Archive for October 14th, 2008

Major collision halts traffic

| 14/10/2008 | 17 Comments

(CNS): The Royal Cayman Islands Police Service (RCIPS) is asking drivers to avoid the Esterley Tibbetts Highway in George Town due to a serious and reportedly fatal collision involving two vehicles which is still being addressed. The road is currently closed in both directions. Drivers should take alternative routes. CNS will post more details as they are received. (Photo by Timothy Dailey).

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Lions spread awareness

| 14/10/2008 | 0 Comments

(CNS): Eastenders were the first women to take advantage of this year’s Cancer Awareness Meeting and District Clinics when women attended both on Thursday, 2 October. Lion Judith Witter, Breast Cancer Awareness Chairperson stated that she was very pleased with the attendance and the informative presentation that was given at the first awareness meeting.

" I encourage the public to attend future Clinics and Awareness Sessions in the other districts in order to become better informed,” she said.

The first meeting started with an informative session covering various aspects of Breast Cancer by Dr. Shaun Forrester of the Chrissie Tomlinson Hospital, followed by a presentation by Samantha Conolly, Pharmacist, from the George Town Hospital which looked at the various treatment options.

Part of the annual activities organized by the Lions Club of Tropical Gardens to raise awareness about breast cancer the clinics and meetings continue throughout October. The next meeting is on Thursday, 16 October in West Bay at West Bay Primary School – 7:30 p.m.  All are invited to come out and listen to International Speaker, Becky Olson.  Eligible persons will receive a voucher for a free mammogram another meeting follows on Thursday, 23 October at Savannah Primary School. The Brenda Tibbetts-Lund 5K Memorial 5K Run/Walk starts at 6 a.m. at the West Bay Public Beach on Saturday, 25 October.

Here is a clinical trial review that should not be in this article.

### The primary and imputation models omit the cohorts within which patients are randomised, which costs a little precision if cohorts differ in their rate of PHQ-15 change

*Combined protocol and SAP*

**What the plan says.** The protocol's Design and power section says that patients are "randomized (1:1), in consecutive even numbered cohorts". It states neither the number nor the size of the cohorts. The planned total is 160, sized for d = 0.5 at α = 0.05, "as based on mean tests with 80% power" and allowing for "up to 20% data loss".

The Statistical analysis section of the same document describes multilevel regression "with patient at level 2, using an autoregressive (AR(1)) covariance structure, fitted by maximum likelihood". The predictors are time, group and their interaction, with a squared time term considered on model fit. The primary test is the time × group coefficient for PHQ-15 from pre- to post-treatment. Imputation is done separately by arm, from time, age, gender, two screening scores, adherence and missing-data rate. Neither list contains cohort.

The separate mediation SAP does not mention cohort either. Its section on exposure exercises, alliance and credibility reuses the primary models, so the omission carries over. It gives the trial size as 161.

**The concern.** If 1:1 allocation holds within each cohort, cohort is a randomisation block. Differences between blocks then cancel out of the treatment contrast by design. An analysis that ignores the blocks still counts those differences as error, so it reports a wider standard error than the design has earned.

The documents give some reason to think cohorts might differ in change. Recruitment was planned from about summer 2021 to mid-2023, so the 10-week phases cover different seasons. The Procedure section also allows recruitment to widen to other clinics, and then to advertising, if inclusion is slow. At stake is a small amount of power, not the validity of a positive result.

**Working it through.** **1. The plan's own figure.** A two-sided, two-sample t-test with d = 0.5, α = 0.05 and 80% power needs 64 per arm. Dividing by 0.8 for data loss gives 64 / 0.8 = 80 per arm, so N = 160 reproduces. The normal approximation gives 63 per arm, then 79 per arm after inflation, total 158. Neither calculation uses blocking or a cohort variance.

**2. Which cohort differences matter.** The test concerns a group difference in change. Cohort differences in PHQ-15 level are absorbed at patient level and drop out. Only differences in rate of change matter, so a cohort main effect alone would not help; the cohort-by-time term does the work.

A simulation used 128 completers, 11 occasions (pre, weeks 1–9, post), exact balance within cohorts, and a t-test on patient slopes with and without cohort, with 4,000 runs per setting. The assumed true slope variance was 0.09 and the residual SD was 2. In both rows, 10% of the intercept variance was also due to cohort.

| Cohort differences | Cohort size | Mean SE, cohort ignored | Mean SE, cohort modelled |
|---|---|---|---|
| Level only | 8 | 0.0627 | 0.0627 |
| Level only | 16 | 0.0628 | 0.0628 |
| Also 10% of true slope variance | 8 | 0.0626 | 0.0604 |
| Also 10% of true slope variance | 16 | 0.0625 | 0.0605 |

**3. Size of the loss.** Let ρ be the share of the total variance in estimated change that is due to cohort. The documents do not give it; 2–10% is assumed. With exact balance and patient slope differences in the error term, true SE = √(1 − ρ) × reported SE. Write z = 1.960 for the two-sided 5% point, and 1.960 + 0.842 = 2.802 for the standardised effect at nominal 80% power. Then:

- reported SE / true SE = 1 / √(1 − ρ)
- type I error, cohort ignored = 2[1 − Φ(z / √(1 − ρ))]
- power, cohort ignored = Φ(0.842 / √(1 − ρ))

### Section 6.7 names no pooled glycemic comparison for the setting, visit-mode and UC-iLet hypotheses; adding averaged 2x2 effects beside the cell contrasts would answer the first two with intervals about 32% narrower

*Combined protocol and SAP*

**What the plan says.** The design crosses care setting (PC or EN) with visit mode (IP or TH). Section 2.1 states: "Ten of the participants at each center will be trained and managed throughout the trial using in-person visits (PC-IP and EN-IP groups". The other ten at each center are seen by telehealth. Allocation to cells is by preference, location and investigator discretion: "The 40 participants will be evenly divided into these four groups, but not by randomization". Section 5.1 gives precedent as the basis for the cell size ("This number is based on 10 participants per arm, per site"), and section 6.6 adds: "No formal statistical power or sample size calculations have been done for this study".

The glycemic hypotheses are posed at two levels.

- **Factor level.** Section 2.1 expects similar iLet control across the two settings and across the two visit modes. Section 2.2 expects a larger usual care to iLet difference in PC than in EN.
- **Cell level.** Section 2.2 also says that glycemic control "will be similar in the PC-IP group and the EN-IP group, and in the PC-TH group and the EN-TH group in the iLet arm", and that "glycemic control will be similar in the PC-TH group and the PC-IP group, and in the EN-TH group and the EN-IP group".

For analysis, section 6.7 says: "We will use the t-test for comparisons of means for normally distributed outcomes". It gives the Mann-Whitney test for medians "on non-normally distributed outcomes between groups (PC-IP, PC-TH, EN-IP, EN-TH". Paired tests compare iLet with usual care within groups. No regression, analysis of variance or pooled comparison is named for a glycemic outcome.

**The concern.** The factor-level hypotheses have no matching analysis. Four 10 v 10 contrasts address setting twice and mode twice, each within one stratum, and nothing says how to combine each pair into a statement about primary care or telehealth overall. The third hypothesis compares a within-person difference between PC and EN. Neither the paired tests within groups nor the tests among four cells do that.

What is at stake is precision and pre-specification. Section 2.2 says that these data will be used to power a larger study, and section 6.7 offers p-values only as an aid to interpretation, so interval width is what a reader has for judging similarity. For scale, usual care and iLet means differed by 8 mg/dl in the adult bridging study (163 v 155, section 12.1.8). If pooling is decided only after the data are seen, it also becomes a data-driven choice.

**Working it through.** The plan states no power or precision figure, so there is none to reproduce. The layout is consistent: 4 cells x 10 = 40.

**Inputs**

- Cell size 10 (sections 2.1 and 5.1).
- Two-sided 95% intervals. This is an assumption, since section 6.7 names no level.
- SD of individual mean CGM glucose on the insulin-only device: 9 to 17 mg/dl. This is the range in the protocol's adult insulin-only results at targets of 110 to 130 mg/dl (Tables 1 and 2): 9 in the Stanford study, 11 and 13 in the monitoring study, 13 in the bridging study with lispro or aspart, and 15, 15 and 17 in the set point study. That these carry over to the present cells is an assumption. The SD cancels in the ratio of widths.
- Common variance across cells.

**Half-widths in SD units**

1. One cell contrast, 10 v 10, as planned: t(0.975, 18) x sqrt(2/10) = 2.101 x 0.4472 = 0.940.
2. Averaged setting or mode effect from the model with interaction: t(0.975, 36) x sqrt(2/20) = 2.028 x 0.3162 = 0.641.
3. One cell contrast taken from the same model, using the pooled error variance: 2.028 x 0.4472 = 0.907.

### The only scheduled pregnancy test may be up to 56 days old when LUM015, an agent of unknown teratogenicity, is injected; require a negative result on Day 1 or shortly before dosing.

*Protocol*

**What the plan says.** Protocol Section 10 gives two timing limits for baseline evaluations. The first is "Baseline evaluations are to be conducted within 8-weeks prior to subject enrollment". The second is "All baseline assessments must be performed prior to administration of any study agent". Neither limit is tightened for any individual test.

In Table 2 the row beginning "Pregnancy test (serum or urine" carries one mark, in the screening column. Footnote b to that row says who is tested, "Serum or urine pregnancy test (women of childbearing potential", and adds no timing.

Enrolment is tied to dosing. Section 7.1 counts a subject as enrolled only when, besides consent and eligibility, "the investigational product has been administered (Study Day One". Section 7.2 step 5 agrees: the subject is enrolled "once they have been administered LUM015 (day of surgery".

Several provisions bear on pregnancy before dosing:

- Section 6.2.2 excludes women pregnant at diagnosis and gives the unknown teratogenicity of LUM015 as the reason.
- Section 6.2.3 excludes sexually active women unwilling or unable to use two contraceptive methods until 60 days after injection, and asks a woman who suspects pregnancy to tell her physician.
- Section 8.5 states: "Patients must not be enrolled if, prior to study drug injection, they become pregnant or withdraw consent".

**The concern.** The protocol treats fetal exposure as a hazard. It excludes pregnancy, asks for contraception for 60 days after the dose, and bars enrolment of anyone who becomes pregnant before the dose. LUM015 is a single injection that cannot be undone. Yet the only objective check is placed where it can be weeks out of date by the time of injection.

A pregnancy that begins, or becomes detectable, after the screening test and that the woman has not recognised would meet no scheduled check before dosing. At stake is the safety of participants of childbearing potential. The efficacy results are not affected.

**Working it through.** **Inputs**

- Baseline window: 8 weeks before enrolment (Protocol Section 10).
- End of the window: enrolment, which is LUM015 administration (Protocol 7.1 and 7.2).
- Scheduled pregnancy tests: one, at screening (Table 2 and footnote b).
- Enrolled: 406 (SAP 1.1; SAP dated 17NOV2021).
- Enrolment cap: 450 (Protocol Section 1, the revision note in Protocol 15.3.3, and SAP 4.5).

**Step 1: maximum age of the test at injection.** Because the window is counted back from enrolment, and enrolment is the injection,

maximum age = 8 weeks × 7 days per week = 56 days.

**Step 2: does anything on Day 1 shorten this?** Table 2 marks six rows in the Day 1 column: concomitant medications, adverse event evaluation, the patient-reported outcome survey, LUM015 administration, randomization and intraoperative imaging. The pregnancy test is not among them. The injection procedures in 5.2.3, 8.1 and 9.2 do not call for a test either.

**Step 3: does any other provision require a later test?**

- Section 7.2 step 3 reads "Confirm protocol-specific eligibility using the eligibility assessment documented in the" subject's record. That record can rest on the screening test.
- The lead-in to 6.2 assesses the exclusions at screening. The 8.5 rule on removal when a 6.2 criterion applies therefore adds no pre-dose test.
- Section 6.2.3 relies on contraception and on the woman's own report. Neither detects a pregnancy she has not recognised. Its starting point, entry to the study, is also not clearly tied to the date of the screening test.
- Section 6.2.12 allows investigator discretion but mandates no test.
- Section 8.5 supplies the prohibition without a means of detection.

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Volunteer takes accounting into classroom

| 14/10/2008 | 1 Comment

(CNS): Students at Cayman Prep and High School will soon be managing their pocket money a lot better thanks to Kevin Phillip, (left) a Manager at dms Management, who has volunteered to teach an accounting course to the Advanced Subsidiary Year 12 class.  Phillip is teaching ‘The Principles of Accounting’ during the first term of the academic year which will develop students’ accounting abilities and teach students about the roles and functions of accounting as an information system.

“Working with the youth is investing in our future. The dms conglomerate as a whole is keen to hire locally, which makes this opportunity ideal, as we reach out and educate local students about the financial industry and the employment opportunities therein,” said Phillip. “dms is committed to giving back to our community and it is my privilege to contribute towards the education of our future business leaders. This contribution is a progression of our ongoing commitment, and we hope to continue our relationship with Cayman’s youth.” 

Servicing a variety of hedge funds and other related entities Phillip provides management oversight to members of the corporate administrative staff. Previously, he worked as an Audit Senior at Ernst & Young in the Cayman Islands where he was responsible for coordinating and supervising the audit of both onshore and offshore hedge funds worth over $12 billion. Prior to that, he worked in the asset management practice at Ernst & Young’s New York financial services office. He holds a Master of Science in Accountancy from the University of Notre Dame and a Bachelor of Business Administration in Accounting and Finance from North Carolina Central University.

The dms Organization said it has a long-standing commitment to supporting the youth of Cayman through its active involvement in the Junior Achievement Programme and participation in offering work experience to students from schools island wide. In 2007, dms Organization launched its cornerstone education initiative, the Joanna Clarke Excellence in Education Award.  A celebration of exemplary service in education, it awards a total of CI$12,000 to worthy education projects.

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Prison talks to police says Commissioner

| 14/10/2008 | 6 Comments

(CNS): The Prison Service and the Police are communicating, insists Dr William Rattray (left), Commissioner of Prisons, who said that the two government bodies talk through the Joint Intelligence Unit. Questions over the level of communication between the Royal Cayman Islands Police Service (RCIPS) and Her Majesty’s Prison Service arose on Sunday at a special police press briefing regarding the murder of Estella Scott-Roberts.